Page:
I had come in the last week of April, by courteous invitation, to renew acquaintance with that fast-growing colony of black-headed gulls that make the dunes of Ravenglass famous. (p. 60)

A boat was called, and leaving the pebbly beach that ‘Stott of Oldham’ so delights to paint, we rowed across the flooding tide of the Ravenglass harbour to the sand-dunes of happy quietude, where the oyster-catchers were sunning themselves, and where the sheldrake in her nesting season loves to hide.  As one went forward over the dunes one felt back in the great desert of the Badiet-Tih, and expected to see Bedouins start from the ground, and camels come in single file with solemn sway round the sedge-tufted, wind-blown hillocks and hummocks of glaring sand. (p. 61)

Then suddenly the silence of the waste was broken by a marvellous sound, and a huge cloud of palpitating wings, that changed from black to white and hovered and trembled against the grey sea or the blue inland hills, swept by overhead.  The black-headed gulls had heard of our approach, and mightily disapproved of our trespass upon their sand-blown solitude. (p. 61)

We sat down and the clamour died: the gulls had settled.  Creeping warily to the crest of a great billow of sand, we peeped beyond.  Below us lay a natural amphitheatre of grey-green grass that looked as if it were starred with white flowers innumerable.  WE showed our heads and the flowers all took wing, and the air was filled again with sound and intricate maze of innumerable wings. (pp. 61-62)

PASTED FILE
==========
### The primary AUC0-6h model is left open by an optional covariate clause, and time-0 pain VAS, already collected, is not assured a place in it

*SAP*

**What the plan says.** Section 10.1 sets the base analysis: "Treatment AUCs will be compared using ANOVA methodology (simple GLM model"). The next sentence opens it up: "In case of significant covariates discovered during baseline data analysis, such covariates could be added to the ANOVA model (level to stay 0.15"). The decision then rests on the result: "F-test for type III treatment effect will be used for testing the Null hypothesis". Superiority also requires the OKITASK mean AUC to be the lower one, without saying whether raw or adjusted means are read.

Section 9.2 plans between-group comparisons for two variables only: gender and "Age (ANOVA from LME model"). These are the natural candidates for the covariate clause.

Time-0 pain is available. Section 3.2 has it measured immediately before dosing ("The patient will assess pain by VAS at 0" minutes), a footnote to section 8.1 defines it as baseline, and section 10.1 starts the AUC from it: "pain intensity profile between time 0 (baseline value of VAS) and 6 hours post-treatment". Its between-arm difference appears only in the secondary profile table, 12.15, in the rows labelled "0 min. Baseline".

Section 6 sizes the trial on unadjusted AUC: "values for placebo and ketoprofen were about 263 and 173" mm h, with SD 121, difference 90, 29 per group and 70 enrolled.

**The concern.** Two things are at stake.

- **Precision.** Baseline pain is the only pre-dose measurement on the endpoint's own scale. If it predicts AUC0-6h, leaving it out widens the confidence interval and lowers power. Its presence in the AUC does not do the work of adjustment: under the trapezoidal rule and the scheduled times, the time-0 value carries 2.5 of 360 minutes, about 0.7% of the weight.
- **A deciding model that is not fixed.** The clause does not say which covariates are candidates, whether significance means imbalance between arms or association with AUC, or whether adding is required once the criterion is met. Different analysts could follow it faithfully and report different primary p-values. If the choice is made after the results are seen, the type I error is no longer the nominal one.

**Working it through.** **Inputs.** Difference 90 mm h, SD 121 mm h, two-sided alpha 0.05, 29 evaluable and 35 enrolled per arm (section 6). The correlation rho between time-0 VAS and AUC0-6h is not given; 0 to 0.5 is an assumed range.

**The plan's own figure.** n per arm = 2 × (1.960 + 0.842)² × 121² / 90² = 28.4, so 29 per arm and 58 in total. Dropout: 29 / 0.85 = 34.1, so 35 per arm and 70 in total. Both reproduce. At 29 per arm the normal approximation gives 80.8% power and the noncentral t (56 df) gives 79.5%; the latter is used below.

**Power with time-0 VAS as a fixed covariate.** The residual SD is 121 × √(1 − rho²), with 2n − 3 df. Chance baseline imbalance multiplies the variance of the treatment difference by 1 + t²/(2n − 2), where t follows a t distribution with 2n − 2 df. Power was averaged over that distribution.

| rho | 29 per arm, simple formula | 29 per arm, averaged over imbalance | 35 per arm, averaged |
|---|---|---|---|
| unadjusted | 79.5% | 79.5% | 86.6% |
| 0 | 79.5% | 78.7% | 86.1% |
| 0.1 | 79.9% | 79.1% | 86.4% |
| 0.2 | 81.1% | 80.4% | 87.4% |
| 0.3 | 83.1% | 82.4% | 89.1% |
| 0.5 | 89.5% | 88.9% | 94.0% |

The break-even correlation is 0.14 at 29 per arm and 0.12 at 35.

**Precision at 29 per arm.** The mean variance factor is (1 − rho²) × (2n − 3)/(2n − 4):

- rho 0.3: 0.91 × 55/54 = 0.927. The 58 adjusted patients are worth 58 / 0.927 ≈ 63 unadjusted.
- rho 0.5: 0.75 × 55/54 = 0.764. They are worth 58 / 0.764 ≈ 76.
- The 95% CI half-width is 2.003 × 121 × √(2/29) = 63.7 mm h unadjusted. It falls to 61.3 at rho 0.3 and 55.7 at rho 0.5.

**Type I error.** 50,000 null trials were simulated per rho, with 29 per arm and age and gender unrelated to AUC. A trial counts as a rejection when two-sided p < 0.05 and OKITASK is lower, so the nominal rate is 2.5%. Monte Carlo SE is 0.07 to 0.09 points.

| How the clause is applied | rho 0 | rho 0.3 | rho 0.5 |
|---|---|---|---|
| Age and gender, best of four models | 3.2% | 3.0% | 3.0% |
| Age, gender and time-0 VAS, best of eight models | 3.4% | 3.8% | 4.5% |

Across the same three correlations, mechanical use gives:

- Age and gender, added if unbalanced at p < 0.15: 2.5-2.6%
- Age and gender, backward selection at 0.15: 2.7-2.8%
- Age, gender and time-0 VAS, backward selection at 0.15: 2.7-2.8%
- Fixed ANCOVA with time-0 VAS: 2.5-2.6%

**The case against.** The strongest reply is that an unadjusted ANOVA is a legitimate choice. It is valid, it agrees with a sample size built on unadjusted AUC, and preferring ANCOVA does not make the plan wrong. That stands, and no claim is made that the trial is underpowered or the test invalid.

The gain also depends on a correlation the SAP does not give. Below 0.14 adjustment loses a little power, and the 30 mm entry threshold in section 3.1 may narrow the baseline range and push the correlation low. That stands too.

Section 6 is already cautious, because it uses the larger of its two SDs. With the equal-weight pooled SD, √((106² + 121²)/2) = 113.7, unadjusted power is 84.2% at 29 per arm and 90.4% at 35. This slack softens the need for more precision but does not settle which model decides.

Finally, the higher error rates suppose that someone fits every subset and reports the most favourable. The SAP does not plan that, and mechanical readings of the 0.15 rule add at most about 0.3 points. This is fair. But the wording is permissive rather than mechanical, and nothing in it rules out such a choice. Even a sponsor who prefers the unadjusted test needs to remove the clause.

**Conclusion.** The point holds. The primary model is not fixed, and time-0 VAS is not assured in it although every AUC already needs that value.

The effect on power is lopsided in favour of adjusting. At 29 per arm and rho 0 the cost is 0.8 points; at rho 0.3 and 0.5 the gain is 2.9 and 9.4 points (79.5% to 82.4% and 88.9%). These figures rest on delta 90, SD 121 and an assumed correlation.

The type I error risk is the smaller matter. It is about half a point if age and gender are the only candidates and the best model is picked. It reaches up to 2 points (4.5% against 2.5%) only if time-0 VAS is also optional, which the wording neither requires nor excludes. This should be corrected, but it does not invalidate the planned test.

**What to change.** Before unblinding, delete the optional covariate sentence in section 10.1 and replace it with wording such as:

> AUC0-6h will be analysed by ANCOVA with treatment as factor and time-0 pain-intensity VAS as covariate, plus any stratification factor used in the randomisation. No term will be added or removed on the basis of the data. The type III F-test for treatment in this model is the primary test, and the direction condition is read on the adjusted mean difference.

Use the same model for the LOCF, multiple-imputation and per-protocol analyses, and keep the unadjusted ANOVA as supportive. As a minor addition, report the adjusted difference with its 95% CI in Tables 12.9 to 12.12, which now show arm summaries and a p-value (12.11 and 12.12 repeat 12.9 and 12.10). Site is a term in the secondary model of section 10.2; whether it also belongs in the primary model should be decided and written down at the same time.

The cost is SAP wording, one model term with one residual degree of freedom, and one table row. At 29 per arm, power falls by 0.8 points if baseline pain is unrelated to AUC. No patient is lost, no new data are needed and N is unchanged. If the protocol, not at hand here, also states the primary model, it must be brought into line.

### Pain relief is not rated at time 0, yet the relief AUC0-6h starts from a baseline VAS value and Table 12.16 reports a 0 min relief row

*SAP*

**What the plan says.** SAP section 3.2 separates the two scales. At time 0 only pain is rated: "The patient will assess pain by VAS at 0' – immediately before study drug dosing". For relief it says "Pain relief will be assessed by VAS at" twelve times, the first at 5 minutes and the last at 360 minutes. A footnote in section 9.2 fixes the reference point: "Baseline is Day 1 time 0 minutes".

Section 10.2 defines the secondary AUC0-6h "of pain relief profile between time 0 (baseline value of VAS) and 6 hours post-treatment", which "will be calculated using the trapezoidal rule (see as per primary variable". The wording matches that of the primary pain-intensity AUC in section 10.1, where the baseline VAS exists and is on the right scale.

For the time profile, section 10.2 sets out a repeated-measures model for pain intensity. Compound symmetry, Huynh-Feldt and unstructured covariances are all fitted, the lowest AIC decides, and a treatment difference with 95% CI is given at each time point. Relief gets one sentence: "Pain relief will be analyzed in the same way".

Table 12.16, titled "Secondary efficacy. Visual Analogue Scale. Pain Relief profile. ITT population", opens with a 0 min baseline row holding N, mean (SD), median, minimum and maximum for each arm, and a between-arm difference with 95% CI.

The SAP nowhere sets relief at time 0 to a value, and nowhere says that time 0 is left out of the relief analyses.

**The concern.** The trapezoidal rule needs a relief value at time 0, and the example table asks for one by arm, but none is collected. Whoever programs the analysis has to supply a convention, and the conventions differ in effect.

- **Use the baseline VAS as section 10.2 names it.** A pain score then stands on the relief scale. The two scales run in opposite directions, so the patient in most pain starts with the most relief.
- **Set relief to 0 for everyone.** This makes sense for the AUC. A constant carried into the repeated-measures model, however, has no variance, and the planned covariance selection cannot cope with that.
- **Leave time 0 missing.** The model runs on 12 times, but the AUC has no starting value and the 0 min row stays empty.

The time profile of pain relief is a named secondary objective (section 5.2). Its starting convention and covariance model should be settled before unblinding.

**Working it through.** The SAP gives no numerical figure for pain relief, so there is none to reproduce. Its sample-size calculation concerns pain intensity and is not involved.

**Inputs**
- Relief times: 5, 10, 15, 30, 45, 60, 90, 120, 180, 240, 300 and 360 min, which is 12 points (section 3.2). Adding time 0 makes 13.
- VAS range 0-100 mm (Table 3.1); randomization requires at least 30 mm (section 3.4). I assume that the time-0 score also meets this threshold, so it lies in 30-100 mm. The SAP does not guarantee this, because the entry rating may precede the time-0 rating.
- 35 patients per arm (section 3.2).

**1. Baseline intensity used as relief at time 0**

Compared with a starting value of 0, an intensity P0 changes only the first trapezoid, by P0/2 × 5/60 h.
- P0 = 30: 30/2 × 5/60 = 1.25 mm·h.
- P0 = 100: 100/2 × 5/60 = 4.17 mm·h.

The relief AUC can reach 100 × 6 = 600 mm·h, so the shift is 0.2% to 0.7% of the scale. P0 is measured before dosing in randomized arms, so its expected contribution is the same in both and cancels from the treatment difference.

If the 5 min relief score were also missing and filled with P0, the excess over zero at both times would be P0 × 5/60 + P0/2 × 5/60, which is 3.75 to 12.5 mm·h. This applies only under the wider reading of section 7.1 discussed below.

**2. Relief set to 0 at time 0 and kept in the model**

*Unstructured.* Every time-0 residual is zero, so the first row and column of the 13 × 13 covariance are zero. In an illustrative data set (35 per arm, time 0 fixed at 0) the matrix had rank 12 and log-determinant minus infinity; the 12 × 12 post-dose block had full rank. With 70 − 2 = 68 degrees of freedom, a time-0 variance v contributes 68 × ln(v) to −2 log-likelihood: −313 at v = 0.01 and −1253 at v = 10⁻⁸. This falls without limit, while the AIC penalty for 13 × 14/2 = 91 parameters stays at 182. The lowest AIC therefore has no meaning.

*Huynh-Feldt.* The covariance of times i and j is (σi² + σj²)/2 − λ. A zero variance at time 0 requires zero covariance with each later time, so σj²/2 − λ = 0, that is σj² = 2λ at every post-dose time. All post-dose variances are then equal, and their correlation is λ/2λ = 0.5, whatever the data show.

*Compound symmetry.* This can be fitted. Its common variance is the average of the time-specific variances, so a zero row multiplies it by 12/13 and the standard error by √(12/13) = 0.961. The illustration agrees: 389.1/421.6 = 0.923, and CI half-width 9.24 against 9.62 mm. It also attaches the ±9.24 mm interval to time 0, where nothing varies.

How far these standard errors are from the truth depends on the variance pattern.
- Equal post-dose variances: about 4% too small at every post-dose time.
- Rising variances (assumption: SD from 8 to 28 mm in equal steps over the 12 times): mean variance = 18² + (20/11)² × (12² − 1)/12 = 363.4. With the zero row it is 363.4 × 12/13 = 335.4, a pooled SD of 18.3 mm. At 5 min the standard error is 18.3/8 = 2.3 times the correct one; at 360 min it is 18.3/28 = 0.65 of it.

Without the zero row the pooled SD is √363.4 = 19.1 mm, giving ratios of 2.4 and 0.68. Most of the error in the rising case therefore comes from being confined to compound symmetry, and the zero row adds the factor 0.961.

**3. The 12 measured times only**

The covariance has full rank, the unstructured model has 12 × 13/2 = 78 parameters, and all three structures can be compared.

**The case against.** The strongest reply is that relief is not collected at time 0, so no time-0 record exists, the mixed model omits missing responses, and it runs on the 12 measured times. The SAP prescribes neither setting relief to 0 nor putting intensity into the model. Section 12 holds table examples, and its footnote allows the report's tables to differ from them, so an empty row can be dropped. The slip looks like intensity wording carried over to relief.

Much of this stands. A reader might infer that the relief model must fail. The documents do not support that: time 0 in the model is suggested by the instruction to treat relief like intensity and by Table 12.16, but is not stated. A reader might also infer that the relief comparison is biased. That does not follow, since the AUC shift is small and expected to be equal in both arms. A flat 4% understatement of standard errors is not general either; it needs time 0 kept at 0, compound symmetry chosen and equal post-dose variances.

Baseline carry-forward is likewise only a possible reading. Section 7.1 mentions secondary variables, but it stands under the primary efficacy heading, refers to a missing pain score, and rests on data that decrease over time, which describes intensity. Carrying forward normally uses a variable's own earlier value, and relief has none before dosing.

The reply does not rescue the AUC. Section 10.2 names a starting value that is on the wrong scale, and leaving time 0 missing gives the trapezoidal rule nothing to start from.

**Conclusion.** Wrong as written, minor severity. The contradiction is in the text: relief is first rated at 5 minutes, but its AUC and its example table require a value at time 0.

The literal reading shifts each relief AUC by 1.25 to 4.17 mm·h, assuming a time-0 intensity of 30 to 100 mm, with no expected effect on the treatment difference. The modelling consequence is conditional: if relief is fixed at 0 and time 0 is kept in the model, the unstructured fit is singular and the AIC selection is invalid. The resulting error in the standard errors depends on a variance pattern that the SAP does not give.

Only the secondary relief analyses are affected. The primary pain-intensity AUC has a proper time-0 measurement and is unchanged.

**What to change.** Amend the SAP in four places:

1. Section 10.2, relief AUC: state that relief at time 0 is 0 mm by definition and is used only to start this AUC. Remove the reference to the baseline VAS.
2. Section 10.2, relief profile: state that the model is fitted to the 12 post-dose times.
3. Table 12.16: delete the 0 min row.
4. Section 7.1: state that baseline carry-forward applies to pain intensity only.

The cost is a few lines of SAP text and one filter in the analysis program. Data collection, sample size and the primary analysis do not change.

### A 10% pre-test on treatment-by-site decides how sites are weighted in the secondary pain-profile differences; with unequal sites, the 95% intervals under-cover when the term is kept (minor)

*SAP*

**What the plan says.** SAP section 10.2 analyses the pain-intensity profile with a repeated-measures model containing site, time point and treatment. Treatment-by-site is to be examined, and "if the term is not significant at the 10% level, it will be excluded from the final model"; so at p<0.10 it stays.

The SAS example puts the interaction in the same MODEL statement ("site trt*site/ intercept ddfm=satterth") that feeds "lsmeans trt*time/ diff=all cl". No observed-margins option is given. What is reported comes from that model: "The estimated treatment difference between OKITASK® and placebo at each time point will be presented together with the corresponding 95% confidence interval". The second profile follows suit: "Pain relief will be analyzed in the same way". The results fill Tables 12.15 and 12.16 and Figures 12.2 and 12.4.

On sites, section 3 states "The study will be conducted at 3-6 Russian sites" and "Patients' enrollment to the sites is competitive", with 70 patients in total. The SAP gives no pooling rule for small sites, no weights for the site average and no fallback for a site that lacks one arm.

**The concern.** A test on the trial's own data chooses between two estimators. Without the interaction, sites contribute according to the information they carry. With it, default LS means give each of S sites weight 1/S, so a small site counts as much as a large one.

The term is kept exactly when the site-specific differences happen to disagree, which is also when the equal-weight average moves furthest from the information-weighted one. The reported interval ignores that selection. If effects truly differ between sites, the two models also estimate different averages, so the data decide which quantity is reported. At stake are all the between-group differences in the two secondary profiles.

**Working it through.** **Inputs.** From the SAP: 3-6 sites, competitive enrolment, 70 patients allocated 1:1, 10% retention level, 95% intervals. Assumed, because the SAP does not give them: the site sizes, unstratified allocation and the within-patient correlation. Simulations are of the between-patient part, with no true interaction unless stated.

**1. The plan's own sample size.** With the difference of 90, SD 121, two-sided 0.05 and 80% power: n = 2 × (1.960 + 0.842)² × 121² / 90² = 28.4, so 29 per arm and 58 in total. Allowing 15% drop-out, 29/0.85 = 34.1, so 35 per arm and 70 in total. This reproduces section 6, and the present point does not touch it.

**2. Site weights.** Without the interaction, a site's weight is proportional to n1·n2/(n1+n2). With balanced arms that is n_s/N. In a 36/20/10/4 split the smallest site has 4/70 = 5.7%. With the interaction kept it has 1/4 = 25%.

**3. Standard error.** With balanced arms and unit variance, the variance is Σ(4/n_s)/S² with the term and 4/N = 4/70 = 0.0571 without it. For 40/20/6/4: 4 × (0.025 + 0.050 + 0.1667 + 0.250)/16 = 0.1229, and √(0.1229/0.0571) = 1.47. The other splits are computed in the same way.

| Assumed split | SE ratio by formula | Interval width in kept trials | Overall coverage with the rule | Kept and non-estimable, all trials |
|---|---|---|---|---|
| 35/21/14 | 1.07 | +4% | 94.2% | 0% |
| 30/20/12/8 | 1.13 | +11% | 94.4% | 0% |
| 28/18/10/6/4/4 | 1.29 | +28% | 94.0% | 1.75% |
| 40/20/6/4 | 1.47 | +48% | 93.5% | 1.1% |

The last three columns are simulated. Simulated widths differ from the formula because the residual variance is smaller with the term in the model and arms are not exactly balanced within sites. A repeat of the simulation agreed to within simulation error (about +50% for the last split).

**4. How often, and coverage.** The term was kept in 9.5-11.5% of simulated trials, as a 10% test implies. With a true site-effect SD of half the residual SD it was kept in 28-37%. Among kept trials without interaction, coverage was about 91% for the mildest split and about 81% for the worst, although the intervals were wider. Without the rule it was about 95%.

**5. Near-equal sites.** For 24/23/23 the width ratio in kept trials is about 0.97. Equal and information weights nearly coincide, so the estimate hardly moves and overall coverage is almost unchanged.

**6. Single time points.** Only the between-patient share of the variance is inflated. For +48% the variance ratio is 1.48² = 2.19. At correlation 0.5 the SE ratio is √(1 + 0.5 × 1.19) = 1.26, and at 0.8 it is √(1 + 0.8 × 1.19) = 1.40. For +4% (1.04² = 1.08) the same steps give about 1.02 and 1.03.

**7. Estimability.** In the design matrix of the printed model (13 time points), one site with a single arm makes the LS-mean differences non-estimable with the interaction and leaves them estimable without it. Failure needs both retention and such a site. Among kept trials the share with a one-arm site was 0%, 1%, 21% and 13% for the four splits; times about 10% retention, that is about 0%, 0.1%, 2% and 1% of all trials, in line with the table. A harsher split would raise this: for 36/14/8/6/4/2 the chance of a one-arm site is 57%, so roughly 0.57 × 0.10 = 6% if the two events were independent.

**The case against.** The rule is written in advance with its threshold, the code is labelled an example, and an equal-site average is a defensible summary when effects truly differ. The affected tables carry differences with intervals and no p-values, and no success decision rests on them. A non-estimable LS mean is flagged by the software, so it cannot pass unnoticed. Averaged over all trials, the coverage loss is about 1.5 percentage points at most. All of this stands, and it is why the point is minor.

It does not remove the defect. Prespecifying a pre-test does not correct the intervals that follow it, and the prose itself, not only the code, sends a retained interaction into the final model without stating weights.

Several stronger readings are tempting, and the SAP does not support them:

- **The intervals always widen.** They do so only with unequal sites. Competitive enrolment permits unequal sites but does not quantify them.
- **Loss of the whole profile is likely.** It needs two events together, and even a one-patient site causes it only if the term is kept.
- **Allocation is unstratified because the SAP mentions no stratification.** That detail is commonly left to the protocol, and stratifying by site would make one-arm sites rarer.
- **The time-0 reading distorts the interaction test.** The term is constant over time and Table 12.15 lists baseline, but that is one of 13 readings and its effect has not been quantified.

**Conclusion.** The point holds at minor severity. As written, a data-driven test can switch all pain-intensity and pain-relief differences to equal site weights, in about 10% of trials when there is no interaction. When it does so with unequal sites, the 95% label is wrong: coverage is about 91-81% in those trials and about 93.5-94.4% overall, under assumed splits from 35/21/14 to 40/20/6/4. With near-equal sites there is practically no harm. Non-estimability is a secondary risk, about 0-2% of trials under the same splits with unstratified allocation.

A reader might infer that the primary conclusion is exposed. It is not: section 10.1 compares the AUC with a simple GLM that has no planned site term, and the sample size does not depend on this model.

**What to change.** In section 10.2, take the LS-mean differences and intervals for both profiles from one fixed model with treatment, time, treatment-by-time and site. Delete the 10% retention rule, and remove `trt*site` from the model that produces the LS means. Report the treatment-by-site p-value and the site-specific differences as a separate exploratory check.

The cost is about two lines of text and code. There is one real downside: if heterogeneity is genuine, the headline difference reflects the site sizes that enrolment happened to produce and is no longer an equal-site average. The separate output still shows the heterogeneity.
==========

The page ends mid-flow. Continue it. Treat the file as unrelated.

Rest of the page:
We approached, and walking with care found the ground cup-marked with little baskets or basket-bottoms roughly woven of tussock grass or sea-bent.  Each casket contained from two to three magnificent jewels.  These were the eggs we had come so far to see.  There they lay—deep brown blotched with purple, light bronze marked with brown, pale green dashed with umber, white shading into blue.  All colours and all sizes; some as small as a pigeon’s, others as large as bantams.  Three seemed to be the general complement.  In one nest I found four.  The nests were so close to one another that I counted twenty-six within a radius of ten yards; and what struck one most was the way in which, instead of seeking shelter, the birds had evidently planned to nest on every bit of rising ground from which swift outlook over the gull-nursery could be obtained. (p. 62)

Who shall describe the uproar and anger with which one was greeted as one stood in the midst of the nests?  The black-headed gull swept at one with open beak. And one found oneself involuntarily shading one’s face and protecting one’s eyes as the savage little sooty-brown heads swooped round one’s head.  But we were not the only foes they had had to battle with.  The carrion crow had evidently been an intruder and a thief; and many an egg which was beginning to be hard set on, had been prey to the black robber’s beak.  One was being robbed as I stood there in the midst of the hubbub. (pp. 62-63)

Away, for what seemed the best part of a mile, the ‘gullery’ stretched to the north in the direction of Seascale; and one felt that, thanks to the public-spirited owner of the seaboard, and the County Council of Cumberland, the black-headed gull was not likely to diminish in this generation. (p. 63)

(Lake Country Sketches, pp. 59-68)